Unusually, this striking holly has a broad rounded crown, a clue that the canopy may have been harvested for many years.

placement Along a field boundary adjacent to a public right of way which was an old bridleway on a first edition Ordnance Survey map (1860-1890).

Age Holly trees can live for 300 years. However, although there is no certain age for this specimen, history suggests that it could have existed since the late 1800s.

4 Burnbanks oak, Haweswater, Cumbria

The shape of the tree suggests that it may be an old, felled tree that was managed to harvest timber, or the remnant of an oak that has regrown after collapse in the past.

placement A pocket of ancient woodland near Burnbanks, Haweswater.

Age Sessile oaks can live for more than 1,000 years

5 Hedge hawthorn, Colton, Cumbria

This wonderful twisted tree forms part of a small line of hawthorn trees that mark the site of a former land boundary.

Placement: The tree in an open field on the edge of Grizedale Forest, north-east of Satterthwaite.

Age The land boundary is visible on a first edition OS map, so the tree is probably between 170 and 200 years old.

6 The 12 apostles lime, Chipping Campden, Gloucestershire

This is the largest of an avenue of 12 limes planted in St James’ churchyard to represent one of the 12 apostles. Historical sources suggest that the original avenue may have been planted around 1770. Some of the original trees have been replaced, including five in 1929.

placement South-east path leading up to Chipping Campden churchyard.

ONEgive Believed to be more than 250 years old.

7 Kilbroney oak, Kilbroney Park, County DownNorthern Ireland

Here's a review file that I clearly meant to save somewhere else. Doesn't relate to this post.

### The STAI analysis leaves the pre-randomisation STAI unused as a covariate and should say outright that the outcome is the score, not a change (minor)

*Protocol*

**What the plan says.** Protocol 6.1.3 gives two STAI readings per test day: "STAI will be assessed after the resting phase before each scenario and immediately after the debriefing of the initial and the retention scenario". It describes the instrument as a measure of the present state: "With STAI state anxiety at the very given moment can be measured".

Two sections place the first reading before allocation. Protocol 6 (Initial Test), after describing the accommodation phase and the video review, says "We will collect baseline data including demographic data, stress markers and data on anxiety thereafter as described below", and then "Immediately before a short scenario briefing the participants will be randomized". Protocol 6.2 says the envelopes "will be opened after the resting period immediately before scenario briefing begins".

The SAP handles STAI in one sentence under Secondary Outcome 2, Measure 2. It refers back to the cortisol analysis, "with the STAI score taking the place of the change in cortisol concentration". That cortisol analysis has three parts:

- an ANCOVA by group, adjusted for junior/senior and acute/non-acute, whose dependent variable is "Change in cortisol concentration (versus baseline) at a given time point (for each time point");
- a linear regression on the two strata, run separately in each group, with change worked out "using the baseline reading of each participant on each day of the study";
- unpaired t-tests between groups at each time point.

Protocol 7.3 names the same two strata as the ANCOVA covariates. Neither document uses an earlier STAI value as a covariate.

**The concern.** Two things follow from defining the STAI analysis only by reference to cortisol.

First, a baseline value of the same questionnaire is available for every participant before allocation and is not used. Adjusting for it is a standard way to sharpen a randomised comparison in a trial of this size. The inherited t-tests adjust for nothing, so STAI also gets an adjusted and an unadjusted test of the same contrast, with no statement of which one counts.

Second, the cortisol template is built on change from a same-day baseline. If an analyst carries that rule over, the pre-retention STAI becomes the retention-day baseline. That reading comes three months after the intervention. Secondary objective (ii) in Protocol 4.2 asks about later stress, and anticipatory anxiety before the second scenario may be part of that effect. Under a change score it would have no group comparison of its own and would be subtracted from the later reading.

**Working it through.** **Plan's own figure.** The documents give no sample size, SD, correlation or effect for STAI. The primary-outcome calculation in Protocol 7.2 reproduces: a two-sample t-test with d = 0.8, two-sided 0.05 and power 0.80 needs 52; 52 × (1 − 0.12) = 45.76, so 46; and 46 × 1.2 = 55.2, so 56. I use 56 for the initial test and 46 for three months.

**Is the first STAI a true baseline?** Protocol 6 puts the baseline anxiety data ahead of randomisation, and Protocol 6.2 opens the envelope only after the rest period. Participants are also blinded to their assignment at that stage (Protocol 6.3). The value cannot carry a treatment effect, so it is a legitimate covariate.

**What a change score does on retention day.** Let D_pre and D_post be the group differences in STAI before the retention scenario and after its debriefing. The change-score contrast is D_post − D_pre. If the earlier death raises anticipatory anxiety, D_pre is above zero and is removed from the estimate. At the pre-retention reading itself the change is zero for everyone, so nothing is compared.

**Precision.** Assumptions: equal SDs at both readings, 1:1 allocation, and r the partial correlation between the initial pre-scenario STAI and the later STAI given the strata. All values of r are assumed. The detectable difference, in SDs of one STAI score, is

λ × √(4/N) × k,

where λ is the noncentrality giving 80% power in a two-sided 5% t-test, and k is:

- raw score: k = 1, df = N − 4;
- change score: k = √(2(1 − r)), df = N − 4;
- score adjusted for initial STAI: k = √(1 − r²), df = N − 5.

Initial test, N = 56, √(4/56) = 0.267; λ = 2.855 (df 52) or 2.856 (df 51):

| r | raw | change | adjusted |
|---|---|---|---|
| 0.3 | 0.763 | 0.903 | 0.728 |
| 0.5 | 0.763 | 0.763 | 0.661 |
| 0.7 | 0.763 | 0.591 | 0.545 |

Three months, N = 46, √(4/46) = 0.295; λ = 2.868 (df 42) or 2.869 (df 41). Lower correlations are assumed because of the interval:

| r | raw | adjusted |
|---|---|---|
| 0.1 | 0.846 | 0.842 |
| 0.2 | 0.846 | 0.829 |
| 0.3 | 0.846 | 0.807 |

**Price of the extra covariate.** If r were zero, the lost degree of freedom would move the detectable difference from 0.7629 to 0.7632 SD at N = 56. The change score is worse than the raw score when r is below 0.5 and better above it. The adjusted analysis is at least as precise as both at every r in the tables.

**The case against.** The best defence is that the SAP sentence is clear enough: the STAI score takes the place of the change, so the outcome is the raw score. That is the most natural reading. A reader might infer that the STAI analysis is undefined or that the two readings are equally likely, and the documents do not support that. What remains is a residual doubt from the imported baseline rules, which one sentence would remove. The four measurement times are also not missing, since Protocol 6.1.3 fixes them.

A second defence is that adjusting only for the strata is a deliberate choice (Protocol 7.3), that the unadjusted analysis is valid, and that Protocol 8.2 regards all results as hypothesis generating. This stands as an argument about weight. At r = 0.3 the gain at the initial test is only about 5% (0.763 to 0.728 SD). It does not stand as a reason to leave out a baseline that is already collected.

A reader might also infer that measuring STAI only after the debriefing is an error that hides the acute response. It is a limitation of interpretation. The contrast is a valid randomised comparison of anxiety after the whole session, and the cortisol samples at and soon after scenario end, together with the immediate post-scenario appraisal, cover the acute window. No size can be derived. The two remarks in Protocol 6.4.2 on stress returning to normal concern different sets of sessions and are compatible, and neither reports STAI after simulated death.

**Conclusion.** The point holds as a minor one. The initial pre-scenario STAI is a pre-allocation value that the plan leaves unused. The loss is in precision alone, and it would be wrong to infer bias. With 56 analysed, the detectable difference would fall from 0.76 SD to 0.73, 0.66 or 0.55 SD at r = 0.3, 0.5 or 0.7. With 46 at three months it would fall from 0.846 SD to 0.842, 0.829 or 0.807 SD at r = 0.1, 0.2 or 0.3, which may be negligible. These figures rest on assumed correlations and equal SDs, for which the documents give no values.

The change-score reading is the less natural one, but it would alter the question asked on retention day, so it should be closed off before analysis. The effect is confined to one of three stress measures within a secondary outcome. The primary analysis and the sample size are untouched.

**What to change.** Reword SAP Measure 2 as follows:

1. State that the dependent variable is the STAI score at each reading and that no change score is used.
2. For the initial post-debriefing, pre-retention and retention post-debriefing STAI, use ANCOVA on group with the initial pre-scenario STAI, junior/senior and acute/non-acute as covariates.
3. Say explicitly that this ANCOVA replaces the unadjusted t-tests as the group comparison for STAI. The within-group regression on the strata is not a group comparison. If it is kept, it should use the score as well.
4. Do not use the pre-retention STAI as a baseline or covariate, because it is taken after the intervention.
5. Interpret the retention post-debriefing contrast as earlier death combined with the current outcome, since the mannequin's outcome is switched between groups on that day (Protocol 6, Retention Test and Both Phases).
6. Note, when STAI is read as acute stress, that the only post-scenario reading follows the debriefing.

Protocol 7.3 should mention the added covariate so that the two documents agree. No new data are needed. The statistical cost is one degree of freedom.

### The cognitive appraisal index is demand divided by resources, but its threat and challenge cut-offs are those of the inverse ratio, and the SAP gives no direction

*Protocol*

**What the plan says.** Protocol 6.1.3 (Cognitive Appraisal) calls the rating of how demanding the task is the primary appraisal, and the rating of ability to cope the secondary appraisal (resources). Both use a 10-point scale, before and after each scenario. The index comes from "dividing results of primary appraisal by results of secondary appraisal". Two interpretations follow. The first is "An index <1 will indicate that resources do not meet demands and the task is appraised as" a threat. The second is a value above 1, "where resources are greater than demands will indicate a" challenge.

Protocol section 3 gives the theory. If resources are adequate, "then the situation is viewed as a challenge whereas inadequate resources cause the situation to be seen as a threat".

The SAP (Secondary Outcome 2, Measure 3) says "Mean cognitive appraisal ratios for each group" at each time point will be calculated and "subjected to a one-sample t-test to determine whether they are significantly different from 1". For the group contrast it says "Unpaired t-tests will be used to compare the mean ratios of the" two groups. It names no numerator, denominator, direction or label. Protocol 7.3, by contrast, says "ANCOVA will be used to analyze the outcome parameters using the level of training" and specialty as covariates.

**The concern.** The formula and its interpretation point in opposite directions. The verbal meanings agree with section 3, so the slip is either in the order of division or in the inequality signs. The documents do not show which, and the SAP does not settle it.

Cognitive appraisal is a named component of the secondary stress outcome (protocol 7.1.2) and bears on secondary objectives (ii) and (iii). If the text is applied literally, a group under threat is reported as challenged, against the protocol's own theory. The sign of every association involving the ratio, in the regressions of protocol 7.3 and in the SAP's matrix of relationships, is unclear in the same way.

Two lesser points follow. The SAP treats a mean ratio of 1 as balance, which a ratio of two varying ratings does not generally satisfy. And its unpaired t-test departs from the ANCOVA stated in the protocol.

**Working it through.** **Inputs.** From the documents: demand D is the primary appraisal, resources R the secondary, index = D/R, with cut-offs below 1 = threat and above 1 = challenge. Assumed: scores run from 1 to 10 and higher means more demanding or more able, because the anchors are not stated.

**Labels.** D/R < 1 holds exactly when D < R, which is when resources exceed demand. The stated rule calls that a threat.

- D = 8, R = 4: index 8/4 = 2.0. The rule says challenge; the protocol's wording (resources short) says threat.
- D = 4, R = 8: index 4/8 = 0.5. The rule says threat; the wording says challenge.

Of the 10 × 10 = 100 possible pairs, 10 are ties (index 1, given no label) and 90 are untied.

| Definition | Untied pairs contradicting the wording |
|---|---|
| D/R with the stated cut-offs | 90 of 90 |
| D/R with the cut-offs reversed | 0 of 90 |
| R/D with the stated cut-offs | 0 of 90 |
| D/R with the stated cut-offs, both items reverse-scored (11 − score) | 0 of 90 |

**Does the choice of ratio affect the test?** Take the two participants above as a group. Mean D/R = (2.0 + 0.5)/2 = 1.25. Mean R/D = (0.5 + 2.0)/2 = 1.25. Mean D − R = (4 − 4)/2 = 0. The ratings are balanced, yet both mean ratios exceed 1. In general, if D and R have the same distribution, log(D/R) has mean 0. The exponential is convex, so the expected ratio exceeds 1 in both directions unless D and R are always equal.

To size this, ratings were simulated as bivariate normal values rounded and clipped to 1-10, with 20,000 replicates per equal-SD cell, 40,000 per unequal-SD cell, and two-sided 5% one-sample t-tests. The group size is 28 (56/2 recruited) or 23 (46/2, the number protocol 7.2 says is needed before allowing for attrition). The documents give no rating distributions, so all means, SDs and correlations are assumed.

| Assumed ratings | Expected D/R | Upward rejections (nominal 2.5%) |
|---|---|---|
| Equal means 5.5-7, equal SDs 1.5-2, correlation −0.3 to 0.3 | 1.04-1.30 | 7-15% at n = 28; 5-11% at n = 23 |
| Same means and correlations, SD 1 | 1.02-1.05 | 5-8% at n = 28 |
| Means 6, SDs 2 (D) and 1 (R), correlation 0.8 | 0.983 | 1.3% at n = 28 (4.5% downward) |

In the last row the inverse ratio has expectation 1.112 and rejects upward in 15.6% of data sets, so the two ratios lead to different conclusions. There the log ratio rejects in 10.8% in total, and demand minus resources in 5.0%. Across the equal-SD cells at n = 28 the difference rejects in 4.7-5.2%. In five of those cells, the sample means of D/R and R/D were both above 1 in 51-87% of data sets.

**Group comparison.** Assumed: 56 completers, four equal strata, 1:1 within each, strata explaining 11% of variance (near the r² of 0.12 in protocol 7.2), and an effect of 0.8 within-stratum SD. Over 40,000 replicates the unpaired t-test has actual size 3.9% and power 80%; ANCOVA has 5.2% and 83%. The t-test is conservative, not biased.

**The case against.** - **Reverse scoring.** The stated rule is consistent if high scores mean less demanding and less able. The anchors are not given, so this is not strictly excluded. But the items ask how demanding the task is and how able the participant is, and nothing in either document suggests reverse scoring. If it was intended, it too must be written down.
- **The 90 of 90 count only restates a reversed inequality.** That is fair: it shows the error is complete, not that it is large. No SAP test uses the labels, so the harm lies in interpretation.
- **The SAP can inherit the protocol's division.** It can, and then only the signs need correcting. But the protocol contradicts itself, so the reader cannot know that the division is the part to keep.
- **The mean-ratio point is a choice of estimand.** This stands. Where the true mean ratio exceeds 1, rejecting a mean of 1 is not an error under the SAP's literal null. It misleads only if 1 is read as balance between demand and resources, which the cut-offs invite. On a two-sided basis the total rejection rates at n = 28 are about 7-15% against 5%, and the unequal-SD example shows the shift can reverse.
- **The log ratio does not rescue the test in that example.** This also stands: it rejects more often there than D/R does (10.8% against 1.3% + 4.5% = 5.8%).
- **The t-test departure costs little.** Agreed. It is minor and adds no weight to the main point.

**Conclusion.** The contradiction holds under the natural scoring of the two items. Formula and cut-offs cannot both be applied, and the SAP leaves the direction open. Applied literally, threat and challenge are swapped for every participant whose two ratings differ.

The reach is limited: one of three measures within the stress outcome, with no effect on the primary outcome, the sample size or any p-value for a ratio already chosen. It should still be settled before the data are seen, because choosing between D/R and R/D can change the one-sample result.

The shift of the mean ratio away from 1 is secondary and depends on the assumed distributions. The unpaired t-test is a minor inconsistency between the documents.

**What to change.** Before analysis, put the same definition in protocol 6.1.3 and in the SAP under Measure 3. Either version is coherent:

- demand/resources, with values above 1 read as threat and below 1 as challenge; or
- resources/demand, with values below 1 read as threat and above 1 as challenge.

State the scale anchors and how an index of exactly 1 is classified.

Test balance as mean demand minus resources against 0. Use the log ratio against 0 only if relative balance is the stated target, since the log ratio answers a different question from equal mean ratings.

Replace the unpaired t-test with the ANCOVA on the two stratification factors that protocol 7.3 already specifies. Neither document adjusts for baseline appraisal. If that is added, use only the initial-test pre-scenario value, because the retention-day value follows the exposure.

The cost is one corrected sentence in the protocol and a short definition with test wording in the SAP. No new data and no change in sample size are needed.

The natural landscape of the Kilbroney estate is believed to have been the inspiration for the fantasy world of the Chronicles of Narnia.

placement Kilbroney Park, Rostrevor.

ONEgive More than 300 years old.

8 The portal three, Loanhead, Midlothian, Scotland

This striking roe has bent to form an entire archway that now has growth sprouting from the top. Rowan trees are heavy in folklore, but it is not known whether this tree was deliberately trained into this shape or formed naturally.

placement Publicly accessible, it lies within the wider grounds of the ruined Mavisbank House.

ONEgive: Estimated to have been planted between 1850 and 1880.

9 The Rolls of Monmouth oak, Monmouthshire, Wales

The largest tree on the Great Oaks golf course in the Rolls of Monmouth estate.

Placement: Rolls of Monmouth, Monmouthshire.

ONEgive Probably more than 500 years old.

10 Langley Park Chestnut, Angus, Scotland

A sweet chestnut tree in the grounds of a Georgian mansion.

placement Langley Park House, Montrose Basin, Angus.

ONEgive Unknown, but it is almost certainly as old, if not much older, than the original 18th century house.

11 Layering horse chestnut, Kedleston, Derbyshire

This magnificent tree has obviously suffered trauma in the past, the trunk is hollow and decaying while the branches have fallen to the sides. Despite this, the tree has survived.

placement Kedleston Hall, Derbyshire.

ONEgive The exact age is not known, but horse chestnuts can live up to 300 years.

12 Waverley Abbey yew, Farnham, Surrey

A spectacular yew, with roots growing into and around the ruins of the very first monastery founded in Britain 900 years ago by the Cistercian Order.

Placement: Within the ruins of Waverley Abbey.

ONEgive: The exact age is not known, but it cannot be more than 480 years old.

Leave a Reply

Your email address will not be published.